Martin Boyce works across a range of media including sculpture, installation and photography as well as wall paintings and fictional text. At the core of his work is an exploration of modernist design and specifically how time has affected our understanding of design objects.
Now I’ve got real worry (Mask and L-bar) from 1998–9 is an example of an early work in which Boyce has deconstructed two modernist objects by the iconic American designers, Charles and Ray Eames, making the leg splint into a tribal mask and the L-bar into a spear. In works such as this, Boyce compares the culture in which the objects were originally produced, in this case the optimism surrounding the post-war boom in manufacturing, to their position today as collectable art objects.
Boyce’s interest in modernist design was reinforced when he discovered a photograph of the concrete trees created by the sculptors Joël and Jan Martel for the 1925 Parisian Exhibition of Decorative Arts. This marks the departure point for his recent work. From the Martels’ decidedly cubist-inspired interpretation of nature, Boyce devised his own grid-based vocabulary of geometric shapes that he has since used as a basis for all aspects of his art. He also created his own font of angular letters, which has allowed Boyce to develop his interest in language and narrative.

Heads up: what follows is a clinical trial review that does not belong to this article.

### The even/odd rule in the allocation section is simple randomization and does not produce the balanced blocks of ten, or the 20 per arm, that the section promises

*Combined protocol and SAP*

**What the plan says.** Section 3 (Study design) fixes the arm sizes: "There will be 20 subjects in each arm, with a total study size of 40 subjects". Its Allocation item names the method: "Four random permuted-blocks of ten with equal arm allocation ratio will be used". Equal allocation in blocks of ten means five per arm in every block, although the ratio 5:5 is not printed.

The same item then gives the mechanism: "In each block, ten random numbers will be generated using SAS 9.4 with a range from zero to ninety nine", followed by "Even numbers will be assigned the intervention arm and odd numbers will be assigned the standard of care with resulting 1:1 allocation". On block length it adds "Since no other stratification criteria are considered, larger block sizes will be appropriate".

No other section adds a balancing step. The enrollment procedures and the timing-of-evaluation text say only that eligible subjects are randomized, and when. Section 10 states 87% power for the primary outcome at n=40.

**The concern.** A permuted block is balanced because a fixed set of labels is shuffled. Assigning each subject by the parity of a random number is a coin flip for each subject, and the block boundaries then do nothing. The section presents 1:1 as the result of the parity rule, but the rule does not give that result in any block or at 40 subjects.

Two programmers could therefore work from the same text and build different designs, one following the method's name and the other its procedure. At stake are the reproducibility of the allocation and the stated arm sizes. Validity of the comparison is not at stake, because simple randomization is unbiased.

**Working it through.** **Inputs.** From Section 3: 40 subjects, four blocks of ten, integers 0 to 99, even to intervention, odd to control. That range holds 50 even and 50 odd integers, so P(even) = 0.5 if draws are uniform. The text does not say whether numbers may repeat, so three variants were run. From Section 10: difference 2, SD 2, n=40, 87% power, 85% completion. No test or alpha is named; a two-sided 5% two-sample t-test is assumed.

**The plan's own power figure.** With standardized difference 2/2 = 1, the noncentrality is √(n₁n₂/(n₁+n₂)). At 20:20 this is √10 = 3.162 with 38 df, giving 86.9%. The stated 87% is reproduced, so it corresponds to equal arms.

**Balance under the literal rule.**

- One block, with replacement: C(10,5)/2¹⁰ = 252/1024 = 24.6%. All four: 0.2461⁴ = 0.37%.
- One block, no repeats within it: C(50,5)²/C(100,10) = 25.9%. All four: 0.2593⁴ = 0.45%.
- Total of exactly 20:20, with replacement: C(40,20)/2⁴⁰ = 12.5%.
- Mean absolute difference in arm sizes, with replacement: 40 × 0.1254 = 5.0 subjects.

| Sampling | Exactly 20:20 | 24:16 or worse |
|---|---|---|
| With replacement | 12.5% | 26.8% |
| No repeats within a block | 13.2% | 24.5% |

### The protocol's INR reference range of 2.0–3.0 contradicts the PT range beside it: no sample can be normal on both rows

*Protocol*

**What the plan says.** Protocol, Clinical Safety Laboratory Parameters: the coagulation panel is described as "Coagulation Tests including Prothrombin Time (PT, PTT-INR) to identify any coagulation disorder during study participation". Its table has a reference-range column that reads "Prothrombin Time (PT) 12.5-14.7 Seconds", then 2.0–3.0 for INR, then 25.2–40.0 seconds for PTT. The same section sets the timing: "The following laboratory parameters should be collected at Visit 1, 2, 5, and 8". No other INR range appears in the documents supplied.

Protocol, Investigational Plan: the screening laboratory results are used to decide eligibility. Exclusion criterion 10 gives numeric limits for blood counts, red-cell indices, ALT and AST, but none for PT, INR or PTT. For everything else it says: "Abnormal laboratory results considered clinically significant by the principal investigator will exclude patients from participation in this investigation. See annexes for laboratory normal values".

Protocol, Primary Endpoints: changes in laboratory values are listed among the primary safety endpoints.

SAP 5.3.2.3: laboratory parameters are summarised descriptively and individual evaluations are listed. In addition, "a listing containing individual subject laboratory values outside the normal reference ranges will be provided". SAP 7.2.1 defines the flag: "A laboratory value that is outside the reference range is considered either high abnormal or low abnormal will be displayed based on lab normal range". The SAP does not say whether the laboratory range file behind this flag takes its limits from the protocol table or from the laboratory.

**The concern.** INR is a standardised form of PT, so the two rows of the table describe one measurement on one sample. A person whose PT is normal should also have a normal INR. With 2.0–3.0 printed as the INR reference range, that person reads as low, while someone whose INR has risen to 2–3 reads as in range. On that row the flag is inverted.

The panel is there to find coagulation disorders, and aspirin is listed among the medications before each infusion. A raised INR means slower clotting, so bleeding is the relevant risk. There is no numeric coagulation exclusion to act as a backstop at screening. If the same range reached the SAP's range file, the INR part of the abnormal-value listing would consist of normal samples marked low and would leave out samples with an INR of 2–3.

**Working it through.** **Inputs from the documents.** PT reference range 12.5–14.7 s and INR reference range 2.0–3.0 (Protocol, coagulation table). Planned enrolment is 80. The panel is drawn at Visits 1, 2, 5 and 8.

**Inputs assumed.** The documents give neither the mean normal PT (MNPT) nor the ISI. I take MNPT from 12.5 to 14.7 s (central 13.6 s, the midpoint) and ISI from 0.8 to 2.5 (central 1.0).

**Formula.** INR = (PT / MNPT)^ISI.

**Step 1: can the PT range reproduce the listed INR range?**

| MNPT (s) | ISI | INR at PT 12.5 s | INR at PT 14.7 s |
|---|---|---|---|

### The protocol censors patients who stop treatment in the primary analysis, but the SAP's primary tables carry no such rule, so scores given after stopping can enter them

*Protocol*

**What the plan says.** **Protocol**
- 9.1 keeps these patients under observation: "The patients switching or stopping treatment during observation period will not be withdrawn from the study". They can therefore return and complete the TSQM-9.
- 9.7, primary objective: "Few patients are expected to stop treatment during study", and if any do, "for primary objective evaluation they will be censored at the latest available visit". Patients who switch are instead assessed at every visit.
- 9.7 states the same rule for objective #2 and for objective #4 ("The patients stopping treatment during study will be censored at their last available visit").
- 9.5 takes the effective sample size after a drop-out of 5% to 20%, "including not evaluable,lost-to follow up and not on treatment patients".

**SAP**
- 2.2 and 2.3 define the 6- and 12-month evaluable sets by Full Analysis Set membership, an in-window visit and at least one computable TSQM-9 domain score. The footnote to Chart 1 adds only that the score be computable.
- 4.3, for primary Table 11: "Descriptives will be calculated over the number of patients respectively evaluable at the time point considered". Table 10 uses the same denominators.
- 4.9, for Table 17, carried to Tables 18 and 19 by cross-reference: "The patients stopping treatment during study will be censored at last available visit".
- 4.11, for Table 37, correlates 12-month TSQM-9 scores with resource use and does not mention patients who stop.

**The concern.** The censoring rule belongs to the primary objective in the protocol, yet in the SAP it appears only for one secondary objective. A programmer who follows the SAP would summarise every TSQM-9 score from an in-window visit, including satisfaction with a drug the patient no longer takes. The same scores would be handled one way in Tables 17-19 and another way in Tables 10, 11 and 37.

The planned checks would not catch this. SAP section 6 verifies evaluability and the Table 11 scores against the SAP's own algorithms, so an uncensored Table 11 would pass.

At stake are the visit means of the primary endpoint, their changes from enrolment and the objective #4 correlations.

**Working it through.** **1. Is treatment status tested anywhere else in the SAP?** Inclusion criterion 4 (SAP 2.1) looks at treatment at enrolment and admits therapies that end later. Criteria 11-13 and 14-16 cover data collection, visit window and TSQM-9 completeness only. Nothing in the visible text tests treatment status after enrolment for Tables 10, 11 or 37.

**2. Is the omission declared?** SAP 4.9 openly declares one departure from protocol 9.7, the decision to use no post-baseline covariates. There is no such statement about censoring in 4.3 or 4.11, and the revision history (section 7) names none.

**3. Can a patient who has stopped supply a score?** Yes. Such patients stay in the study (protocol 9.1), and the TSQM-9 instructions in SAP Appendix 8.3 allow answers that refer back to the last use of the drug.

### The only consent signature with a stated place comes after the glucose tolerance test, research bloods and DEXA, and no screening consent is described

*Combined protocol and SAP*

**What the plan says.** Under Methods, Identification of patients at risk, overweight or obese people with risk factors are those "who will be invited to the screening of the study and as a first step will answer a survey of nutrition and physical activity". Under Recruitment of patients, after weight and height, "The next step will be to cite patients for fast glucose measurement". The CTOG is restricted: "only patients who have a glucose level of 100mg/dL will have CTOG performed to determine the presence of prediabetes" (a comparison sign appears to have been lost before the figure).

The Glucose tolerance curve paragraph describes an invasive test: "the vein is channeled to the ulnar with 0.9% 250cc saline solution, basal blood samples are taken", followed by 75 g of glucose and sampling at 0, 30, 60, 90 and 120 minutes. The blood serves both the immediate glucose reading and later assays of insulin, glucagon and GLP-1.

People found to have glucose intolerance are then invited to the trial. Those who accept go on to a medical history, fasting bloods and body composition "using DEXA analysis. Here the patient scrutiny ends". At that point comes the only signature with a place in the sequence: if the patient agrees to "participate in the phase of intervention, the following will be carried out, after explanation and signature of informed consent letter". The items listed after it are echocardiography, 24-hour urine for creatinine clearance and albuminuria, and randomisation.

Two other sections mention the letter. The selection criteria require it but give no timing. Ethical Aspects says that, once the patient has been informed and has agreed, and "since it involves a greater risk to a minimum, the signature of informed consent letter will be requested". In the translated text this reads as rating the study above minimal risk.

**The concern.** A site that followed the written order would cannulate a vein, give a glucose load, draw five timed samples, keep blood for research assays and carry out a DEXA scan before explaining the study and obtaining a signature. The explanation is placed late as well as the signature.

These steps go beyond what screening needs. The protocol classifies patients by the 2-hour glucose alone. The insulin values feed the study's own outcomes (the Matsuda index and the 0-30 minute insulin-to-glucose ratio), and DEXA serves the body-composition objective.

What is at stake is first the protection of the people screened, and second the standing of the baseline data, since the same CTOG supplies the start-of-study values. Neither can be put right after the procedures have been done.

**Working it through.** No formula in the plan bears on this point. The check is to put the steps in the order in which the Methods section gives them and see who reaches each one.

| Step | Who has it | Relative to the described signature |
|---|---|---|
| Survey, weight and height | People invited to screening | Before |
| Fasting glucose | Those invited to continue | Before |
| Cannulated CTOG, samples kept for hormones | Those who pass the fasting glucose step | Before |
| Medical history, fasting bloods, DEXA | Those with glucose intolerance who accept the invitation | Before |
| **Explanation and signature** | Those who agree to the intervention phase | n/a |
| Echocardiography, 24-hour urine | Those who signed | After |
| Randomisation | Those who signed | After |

Installation plays a significant role in Boyce’s art. His distinct awareness of space and its effect on the viewer was honed through his education’s focus on art for the public realm. Recalling familiar public spaces such as playgrounds, pedestrian walkways and abandoned or disused sites, Boyce’s installations often have a ghostly or somewhat disquieting atmosphere. His 2002 installation Our Love is Like the Flowers, the Rain, the Sea and the Hours at Tramway, Glasgow, transformed the gallery space into a darkened urban park, the only light emanating from trees constructed from tubular lamps. Such stage-sets create an imagined world where the past, present and future mix. Boyce merges the natural and the constructed, the populated and the uninhabited, the real and the imaginary, to create a melancholy interpretation of an unnamed landscape.